Including the Octopi front end topacmanin Antergos's repository would be welcome to avoid installing it from the AUR. I've used both in Manjaro and Octopi in Arch and it seems to be the better of the two, from my perspective, in terms of number of convenient features, although Pamac is able to show the history of installations and allows editingPKGBUILDscripts while Octopi does not. I also found Pamac to become unresponsive in Antergos, possibly due to problems with connecting to the Antergos repository. Screenshots of these tools are below, both showing the Antergos repository.

Pamac graphical front end to pacman
Pamac graphical front end topacman.
This view should be a view of packages filtered by the Antergos repository. It shows the default view of packages becoming unresponsive after selecting the Antergos repository filter.
Octopi graphical front end to pacman
Octopi graphical front end topacman.
This view shows packages filtered by the Antergos repository.

In the case of Pamac, although filtered by the Antergos repository, it doesn't seem to actually be showing the Antergos repository, but the default unfiltered view shown when starting it.

Documentation and Help

It's a good thing the Arch wiki is so great because the Antergos wiki is lacking except for style. First it is designed as a blog and not a wiki providing broad categories that can be navigated to lower levels to find relevant topics easily without using search, as does Manjaro. Although not nearly as stylish as the Antergos wiki, it was very helpful when providing instructions on modifying/etc/mkinitcpio.confto add hooks to support resuming from hibernation and adding desktops. Then a test search for "plymouth" yielded no results no results on the Antergos wiki. The Manjaro wiki on the same subject was very helpful to me when I installed Plymouth on it, referring to the Arch wiki for common elements, and then providing specific instructions for the Manjaro only issues. A screenshot of the two wikis is below.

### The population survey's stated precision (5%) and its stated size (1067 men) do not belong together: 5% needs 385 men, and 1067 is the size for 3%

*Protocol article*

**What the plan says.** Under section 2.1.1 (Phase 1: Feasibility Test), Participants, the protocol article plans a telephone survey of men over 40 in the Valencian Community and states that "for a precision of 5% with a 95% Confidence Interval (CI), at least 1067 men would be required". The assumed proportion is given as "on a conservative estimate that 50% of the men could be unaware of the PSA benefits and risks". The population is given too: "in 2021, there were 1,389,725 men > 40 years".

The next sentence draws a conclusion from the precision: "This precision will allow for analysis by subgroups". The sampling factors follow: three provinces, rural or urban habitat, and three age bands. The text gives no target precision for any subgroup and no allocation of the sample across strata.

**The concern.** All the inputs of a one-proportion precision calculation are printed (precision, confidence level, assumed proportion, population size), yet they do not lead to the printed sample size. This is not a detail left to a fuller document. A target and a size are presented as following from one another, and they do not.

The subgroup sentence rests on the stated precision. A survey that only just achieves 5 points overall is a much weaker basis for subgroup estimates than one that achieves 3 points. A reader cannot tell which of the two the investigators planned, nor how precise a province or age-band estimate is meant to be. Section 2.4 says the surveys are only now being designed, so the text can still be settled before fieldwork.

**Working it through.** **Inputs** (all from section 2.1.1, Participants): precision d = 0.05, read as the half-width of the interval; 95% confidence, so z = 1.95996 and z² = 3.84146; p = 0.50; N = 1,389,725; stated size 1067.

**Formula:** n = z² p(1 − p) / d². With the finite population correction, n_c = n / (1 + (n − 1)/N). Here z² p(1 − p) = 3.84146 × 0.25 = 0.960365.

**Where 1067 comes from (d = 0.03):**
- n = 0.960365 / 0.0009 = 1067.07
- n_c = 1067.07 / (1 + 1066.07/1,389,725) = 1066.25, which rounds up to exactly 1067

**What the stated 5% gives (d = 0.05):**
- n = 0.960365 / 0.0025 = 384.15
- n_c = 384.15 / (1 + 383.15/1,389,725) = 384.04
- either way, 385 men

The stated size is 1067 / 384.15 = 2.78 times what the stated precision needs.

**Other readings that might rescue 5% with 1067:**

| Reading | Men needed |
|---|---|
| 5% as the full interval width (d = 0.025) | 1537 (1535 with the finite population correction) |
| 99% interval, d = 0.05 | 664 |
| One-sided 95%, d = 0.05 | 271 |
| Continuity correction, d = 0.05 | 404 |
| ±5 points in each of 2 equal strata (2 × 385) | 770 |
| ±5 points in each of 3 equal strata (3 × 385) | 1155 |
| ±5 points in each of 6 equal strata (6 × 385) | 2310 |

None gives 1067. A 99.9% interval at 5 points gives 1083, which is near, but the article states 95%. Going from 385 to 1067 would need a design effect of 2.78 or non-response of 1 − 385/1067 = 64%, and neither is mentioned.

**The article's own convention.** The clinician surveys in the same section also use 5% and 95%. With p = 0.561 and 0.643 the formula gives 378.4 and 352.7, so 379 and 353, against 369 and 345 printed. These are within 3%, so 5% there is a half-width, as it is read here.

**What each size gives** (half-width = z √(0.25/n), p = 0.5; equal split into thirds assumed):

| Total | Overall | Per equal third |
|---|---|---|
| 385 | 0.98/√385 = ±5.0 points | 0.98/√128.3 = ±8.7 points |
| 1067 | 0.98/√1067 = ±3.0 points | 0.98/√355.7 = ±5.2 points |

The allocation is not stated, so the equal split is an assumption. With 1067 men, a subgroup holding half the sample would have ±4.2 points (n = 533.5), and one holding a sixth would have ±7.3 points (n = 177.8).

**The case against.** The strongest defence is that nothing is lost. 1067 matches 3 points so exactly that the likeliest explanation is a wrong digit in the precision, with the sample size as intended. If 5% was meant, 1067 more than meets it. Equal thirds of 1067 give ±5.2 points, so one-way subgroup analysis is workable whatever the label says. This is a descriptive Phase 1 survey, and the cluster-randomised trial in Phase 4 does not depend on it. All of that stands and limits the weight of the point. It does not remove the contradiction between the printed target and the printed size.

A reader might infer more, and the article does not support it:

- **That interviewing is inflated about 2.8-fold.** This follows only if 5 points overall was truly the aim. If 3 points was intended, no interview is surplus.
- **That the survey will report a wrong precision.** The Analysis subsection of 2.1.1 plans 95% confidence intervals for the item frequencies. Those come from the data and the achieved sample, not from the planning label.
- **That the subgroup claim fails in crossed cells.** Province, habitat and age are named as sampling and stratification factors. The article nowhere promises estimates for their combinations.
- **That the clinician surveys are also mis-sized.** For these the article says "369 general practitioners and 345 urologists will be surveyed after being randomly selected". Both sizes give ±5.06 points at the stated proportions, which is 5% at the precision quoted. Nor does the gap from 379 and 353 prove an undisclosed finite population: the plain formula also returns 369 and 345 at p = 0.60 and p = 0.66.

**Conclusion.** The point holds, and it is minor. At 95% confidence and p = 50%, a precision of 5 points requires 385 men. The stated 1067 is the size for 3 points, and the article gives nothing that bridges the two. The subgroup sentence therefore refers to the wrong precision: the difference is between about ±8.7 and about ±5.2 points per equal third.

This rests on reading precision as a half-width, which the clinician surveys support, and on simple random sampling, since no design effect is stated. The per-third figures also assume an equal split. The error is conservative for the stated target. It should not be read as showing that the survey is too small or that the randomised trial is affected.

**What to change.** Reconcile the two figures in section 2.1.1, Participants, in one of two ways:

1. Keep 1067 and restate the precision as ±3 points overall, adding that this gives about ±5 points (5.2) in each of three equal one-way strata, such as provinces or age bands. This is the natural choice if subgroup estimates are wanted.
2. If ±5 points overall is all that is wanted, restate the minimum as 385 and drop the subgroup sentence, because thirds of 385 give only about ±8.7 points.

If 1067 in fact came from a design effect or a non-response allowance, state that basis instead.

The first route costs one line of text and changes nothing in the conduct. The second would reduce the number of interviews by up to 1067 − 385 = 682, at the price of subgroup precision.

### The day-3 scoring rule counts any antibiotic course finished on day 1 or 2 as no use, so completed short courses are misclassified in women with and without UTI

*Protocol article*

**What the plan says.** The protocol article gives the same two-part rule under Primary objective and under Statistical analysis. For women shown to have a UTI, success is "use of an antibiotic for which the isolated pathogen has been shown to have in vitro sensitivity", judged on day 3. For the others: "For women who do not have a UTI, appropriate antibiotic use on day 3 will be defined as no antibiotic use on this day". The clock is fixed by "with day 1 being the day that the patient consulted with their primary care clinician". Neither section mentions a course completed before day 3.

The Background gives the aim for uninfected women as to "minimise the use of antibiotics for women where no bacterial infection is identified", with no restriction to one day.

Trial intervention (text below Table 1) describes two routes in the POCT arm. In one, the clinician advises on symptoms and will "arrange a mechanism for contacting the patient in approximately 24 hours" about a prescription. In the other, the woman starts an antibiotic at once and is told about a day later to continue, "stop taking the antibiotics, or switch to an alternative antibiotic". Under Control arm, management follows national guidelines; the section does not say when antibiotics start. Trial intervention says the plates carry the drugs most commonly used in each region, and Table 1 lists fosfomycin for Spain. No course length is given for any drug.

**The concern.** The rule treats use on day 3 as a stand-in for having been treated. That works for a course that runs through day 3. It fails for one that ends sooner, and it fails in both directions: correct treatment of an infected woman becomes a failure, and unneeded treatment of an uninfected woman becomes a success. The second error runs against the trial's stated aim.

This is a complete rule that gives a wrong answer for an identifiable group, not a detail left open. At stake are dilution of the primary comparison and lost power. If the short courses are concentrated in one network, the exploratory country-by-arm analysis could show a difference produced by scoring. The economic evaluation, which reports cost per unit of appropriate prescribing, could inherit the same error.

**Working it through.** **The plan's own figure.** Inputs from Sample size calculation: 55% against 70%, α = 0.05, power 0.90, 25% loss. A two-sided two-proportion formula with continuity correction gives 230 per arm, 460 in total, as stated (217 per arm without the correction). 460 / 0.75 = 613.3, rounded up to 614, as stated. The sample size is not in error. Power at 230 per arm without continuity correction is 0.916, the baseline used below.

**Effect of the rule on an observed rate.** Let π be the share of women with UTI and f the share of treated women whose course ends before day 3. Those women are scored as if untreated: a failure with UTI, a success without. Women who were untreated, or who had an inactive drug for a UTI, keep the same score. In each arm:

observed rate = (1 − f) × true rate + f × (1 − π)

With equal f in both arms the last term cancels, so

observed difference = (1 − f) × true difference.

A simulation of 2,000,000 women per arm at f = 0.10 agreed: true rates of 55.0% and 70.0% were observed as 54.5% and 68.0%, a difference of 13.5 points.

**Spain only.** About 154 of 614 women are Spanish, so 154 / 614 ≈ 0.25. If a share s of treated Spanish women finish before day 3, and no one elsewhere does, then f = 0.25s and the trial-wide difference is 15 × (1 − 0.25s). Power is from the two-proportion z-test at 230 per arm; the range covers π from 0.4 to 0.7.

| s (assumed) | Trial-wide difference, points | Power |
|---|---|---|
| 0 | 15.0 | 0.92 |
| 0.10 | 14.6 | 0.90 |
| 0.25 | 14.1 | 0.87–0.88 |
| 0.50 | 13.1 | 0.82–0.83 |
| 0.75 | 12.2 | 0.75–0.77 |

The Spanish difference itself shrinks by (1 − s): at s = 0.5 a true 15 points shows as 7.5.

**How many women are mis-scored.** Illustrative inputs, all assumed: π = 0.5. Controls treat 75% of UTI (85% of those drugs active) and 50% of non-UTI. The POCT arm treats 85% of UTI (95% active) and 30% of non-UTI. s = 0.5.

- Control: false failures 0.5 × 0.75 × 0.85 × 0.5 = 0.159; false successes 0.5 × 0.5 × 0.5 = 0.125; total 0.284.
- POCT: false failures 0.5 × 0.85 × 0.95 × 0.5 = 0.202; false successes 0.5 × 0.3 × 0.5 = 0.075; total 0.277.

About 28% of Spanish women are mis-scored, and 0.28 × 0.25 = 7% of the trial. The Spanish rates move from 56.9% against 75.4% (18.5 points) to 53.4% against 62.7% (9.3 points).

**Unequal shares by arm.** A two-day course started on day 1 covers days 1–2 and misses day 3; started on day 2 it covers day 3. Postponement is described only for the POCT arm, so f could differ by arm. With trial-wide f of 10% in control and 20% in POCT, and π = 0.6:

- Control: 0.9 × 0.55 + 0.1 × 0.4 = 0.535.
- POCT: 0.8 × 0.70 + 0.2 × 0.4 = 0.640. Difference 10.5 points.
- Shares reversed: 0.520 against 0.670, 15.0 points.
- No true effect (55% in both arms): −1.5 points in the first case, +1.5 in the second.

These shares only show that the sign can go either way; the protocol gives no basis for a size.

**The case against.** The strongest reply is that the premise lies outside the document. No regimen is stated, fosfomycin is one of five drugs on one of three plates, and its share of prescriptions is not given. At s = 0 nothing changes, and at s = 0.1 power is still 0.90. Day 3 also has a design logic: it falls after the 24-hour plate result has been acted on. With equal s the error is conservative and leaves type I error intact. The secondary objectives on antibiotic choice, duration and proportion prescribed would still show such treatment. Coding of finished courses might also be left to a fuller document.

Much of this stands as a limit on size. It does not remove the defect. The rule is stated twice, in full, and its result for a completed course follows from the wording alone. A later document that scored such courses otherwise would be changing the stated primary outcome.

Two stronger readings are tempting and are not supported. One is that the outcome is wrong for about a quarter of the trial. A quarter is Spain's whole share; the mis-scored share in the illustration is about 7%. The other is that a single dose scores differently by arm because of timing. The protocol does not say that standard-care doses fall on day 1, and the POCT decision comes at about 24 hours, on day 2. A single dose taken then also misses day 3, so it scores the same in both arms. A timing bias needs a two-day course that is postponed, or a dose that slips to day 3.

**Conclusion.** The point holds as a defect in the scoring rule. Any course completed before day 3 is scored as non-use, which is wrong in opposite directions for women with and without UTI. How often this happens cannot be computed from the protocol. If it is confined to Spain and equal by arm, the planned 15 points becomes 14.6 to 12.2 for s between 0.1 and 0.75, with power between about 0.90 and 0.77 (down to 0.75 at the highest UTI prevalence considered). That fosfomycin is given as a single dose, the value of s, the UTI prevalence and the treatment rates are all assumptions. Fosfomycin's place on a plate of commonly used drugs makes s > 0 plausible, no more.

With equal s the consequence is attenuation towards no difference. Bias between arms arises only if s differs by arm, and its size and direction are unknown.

Antergos and Manjaro wiki search results for plymouth
The Result of a Search for "plymouth" on the Antergos Wiki (left) and the Manjaro Wiki (right).
This Antergos wiki doesn't have an article for this topic that may be of interest a user just after installing.

The Antergos wiki doesn't even have any relevant results for an essential topic as usingpacman, the cornerstone of an Arch system. The results that do appear are for a search of "pacman" are blog entries for "Installing Display Managers" "Installing Steam" "AMD Catalyst Drivers Snapper: Pacman Integration" and "Antergos Applications List (defaults)".


I have been using Antergos happily for the past three weeks. This stems from the Arch base, which I like a lot, and the attention that Antergos has paid to the visual elements of the distribution. But this came at the cost of much frustration with the worst installation experience of the approximately ten distributions I have installed on this laptop (not in a virtual machine) over the past nine months. Even the very esoteric NixOS was easier to install, because, although requiring completely manual installation and configuration, everything worked as it should.

For this reason I would only recommend Antergos after the installer issues have been fixed, and then only to users already familiar with Arch but wan't a quicker install of Arch. Until then, these users and even those less familiar but don't mind the Arch Way can install Arch easily from an existing Linux and then add the Antergos repository by creating an Antergos mirrorlist in/etc/pacman.dand adding it to/etc/pacman.conf. Those unfamiliar with Arch and don't want the Arch Way, but want an Arch based system, should try Manjaro.